India's law and China's order

The Chinese premier's recent visit to India was a good thing because it took our minds off Pakistan, even for a fleeting weekend. We really must learn to ignore Pakistan and heed China. If Pakistan pulls us down into an abyss of terrorism and identity politics, China will lift us up, I think, firing our ambition for better roads, schools and health centres. I used to either admire or fear China, but now I am more relaxed. Both our economies are among the world's fastest, and both are on the verge of solving their age-old economic problem. China's success is induced by the state, however, whereas India's is due to its private economy. Although slower, India's path may, in fact, be more suited to its temperament.

Our different pasts explain a great deal about us. In the last 100 years China suffered devastating violence while India was spoiled by amazing peace. China's 20th century opened with the ravages of warlords; the Nationalists followed with their butchery in the twenties. Japan's invasion of Manchuria in the thirties made our British Raj look angelic. In the forties came Mao's massacres as Communists took power. Mao's ambitions sacrificed 35 million in the Great Leap Forward in the fifties and brought more misery during the Cultural Revolution. It was not until 1978 that the Chinese breathed easy, and then they went on to create the most amazing spectacle of economic growth.

Saints, on the other hand, created India (in Andre Malraux's words) and this happened in the shadows of Hitler, Stalin and Mao. Not only did we escape the World Wars, but we became free without shedding an ounce of blood, thanks to Mahatma Gandhi. Yes, half a million died in the Partition riots, but it was not state sponsored violence. Because we were addicted to peace, I think, we created the world's largest democracy. Although Nehru's socialism slowed us down for three decades, we did not wipe out our private economy with its invaluable institutions of corporate law and the stock market. So, when we broke free from our socialist shackles we had this advantage over China.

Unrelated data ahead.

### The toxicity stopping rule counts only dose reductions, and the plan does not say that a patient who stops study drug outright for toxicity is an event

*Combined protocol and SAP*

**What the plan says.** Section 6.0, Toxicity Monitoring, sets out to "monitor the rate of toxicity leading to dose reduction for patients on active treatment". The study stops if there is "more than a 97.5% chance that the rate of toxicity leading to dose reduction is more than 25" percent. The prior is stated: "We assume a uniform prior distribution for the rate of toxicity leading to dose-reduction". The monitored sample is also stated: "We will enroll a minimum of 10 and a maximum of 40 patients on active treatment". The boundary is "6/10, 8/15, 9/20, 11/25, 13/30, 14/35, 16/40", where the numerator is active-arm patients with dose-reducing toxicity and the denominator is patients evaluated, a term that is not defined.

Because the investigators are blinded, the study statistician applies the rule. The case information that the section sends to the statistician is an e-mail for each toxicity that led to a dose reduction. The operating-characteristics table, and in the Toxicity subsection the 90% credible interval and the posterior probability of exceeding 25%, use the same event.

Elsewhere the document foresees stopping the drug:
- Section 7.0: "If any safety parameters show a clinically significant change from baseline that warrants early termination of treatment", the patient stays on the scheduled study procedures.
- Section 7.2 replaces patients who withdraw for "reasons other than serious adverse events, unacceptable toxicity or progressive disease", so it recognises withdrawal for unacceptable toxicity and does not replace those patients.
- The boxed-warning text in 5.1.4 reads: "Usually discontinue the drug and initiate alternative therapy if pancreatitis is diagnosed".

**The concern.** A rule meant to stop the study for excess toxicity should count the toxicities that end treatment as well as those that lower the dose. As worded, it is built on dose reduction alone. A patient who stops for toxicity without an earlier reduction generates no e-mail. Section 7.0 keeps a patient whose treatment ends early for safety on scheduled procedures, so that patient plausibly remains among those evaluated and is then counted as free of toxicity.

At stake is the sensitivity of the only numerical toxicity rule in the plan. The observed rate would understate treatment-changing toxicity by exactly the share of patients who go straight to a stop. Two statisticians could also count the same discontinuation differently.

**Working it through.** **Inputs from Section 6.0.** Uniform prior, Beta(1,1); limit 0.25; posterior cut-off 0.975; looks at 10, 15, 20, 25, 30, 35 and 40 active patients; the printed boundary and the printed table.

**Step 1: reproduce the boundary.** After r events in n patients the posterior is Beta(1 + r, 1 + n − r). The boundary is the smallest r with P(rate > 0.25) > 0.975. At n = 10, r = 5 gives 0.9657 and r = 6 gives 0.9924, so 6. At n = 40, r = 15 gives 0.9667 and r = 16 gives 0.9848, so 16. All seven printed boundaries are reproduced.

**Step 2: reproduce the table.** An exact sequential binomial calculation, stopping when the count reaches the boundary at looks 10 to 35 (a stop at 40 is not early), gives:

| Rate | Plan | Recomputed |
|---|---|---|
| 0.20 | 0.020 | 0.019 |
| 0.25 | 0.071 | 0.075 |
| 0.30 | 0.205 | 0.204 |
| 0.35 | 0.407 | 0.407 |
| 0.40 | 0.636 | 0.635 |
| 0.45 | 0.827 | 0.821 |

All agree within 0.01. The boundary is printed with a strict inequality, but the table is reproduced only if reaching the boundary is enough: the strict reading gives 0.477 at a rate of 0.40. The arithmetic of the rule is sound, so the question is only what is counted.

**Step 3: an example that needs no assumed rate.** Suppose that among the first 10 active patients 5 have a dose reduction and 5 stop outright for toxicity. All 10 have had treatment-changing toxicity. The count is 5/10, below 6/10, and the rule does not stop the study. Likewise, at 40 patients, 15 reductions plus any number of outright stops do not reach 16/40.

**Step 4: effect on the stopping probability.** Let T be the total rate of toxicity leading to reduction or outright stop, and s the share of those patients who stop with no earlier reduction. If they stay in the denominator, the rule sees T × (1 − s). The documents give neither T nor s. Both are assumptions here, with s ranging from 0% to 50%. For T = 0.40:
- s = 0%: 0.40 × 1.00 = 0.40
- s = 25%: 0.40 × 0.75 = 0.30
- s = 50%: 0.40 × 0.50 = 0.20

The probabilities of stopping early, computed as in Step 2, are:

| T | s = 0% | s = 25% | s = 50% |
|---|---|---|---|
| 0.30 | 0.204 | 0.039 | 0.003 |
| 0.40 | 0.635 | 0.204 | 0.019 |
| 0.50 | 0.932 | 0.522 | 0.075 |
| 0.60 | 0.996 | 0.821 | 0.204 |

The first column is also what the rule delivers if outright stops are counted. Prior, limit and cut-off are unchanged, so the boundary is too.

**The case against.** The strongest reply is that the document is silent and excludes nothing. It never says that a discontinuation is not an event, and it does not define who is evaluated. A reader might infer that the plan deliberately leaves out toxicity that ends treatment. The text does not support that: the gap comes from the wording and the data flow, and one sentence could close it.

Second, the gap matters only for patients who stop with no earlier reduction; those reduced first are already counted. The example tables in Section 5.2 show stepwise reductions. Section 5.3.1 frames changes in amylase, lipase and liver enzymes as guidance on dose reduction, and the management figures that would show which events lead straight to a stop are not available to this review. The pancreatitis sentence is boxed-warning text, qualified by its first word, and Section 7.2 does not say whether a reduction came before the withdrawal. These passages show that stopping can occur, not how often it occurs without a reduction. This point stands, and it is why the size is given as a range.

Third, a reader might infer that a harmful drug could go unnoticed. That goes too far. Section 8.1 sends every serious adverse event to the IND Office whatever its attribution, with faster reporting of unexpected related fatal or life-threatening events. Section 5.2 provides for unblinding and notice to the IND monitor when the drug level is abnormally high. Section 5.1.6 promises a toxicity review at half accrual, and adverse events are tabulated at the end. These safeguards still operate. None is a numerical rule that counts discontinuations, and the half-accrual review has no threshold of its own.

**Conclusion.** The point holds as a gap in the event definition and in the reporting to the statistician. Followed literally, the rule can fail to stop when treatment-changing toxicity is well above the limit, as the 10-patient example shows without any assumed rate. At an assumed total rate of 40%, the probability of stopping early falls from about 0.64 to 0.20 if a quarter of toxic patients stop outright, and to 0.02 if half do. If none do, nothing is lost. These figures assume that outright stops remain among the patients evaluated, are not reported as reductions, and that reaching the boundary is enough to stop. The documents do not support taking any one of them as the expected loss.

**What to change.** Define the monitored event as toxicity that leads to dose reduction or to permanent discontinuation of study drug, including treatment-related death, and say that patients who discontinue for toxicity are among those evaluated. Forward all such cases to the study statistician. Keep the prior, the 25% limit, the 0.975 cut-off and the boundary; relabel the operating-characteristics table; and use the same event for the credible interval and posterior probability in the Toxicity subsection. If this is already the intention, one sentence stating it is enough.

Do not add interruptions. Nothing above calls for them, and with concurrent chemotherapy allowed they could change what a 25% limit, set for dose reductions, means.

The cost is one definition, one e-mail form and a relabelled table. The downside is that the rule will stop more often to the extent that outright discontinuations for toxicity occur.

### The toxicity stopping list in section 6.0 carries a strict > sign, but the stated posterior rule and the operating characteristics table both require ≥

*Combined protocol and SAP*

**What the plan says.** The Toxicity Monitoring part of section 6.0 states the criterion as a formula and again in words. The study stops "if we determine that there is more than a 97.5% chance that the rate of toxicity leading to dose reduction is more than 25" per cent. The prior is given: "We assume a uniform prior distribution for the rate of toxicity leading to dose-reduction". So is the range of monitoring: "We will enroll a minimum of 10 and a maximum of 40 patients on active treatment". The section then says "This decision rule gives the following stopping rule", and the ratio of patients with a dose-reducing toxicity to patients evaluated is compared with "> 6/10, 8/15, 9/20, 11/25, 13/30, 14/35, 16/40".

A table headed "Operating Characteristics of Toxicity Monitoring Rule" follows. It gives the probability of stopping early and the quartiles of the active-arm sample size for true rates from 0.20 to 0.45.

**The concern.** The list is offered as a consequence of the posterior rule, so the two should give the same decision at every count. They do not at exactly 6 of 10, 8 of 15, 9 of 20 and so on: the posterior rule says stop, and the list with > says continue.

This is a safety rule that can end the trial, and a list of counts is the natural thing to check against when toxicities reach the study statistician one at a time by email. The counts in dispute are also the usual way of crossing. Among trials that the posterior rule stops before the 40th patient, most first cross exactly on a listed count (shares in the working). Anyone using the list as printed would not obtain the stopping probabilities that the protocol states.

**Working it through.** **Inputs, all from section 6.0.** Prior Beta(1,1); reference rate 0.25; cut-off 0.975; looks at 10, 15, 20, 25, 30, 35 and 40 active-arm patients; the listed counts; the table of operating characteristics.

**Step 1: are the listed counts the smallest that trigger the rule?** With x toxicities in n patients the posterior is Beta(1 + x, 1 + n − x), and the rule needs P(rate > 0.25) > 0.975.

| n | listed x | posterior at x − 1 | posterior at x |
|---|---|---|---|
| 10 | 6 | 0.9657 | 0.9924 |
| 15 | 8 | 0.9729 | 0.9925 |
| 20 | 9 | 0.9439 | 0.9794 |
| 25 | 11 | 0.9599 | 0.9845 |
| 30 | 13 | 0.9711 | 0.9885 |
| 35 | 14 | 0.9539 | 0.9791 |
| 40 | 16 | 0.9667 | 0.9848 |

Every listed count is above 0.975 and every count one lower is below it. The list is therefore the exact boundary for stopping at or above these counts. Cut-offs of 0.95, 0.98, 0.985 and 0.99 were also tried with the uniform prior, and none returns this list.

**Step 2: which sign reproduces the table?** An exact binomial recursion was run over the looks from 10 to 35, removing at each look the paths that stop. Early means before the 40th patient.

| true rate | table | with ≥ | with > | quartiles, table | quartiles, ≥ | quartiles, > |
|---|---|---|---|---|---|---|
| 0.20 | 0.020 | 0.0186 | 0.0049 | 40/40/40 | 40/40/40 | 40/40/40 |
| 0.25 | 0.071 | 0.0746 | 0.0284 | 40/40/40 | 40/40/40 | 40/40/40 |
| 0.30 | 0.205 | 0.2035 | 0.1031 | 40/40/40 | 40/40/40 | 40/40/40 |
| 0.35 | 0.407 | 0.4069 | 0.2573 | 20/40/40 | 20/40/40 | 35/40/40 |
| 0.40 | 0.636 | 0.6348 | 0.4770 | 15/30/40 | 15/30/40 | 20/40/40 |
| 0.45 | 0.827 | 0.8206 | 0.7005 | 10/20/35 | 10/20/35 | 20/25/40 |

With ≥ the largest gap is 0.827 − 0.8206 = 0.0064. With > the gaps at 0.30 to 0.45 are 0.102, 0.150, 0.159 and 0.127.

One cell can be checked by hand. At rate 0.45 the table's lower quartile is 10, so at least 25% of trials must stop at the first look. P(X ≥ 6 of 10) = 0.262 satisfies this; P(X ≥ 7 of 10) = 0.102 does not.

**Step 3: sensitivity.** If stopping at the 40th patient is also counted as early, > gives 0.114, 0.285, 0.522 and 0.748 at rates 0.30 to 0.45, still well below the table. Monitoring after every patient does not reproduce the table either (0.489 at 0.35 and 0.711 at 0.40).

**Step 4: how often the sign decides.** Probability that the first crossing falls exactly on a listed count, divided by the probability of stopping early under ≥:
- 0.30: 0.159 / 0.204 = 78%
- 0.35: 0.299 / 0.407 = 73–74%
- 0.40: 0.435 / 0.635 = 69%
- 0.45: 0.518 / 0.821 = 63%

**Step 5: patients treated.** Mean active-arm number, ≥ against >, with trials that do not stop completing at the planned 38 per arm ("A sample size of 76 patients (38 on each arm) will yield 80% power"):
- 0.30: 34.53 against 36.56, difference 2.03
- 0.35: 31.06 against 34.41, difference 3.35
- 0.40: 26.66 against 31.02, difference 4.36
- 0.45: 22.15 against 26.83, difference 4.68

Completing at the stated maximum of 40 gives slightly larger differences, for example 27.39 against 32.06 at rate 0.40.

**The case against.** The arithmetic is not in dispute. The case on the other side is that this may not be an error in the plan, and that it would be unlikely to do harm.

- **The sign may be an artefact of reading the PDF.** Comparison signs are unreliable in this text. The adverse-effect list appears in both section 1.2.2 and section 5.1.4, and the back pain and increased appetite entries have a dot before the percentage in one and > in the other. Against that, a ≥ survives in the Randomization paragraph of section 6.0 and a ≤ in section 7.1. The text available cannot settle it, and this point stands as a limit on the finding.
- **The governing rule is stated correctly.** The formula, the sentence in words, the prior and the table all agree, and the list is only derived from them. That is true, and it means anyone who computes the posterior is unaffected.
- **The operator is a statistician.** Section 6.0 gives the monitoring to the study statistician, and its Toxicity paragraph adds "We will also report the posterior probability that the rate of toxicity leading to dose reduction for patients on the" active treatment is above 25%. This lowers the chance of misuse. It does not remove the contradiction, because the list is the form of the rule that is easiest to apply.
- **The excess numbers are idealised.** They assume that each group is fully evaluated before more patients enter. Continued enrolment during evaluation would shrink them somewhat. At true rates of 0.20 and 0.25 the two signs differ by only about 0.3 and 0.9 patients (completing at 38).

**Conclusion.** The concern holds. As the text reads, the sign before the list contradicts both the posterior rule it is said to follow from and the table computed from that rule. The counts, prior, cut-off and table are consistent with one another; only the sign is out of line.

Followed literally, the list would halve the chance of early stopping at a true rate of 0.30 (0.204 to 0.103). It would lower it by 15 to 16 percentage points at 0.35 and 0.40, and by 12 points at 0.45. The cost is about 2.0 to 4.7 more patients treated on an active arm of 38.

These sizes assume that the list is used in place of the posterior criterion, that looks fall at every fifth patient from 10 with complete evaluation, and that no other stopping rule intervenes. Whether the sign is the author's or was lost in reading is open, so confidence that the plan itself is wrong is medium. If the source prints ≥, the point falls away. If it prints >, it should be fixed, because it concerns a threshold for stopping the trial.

This explains why India's recent economic success is driven by its entrepreneurs. The best thing that its government is doing is to slowly get out of their way through its reforms program. India is spawning highly competitive private companies, such as Reliance, Jet Airways, Infosys, Wipro, Ranbaxy, Bharat Forge, Tata Motors, Moser Baer and Hindalco. China's government, on the other hand, is suspicious of its entrepreneurs. Only 10% of China's banking credit goes to the private sector, although it employs 40%.

Nothing quite illustrates the difference between India and China as their approach to the English language. While many states in India are still debating if English ought to be taught in primary schools despite huge popular pressure from parents, the Chinese government has decided to make every Chinese literate in English by the 2008 Olympics. It seems bizarre that India, whose success in the global economy derives from its facility with English, should remain hostage to the deep insecurities of its vernacular chauvinists. As for the Chinese, I am confident they will win plenty of medals, but I don't think learning English will be quite as easy. Even though I cannot help but admire their ambition, I console myself that India has been spared their earlier ambitions at social engineering, notably the Cultural Revolution.

Because India's government is ambivalent, the market is solving peoples' enormous appetite for English. Thousands of English teaching shops and schools have mushroomed. Unlike my generation, today's young think of English as a skill, like learning Windows. Their minds are 'decolonized' and to them English is one of India's many languages. They are quite comfortable mixing English with Hindi words in a fashionable mix called Hinglish, which has become increasingly pan-India's street language. Advertisers, in particular, have been surprised by the terrific resonance of slogans such as Coke's 'Life ho to aise or Pepsi's 'Dil mange more'. David Crystal, author of the Cambridge Encyclopaedia of the English Language, claims that India may already have the largest number of English speakers in the world.

India's public debate over teaching English in primary schools seems inconceivable in China. Nor will India grow at eight percent (versus six) because it has too much law and not enough order, too much democracy and not enough governance. If it came to a trade-off, however, I don't know anyone in India who would give up democracy for a two-percentage points higher growth rate, even though it might put us twenty years ahead. We have waited 3000 years for this moment–to wipe out poverty–and we would rather wait another 20 years if necessary, and do it in our own way with democracy. And frankly, life is more than just a race between China and India.

Mr. Das, former CEO of Procter & Gamble India, is the author of India
Unbound (Profile Books, 2002).

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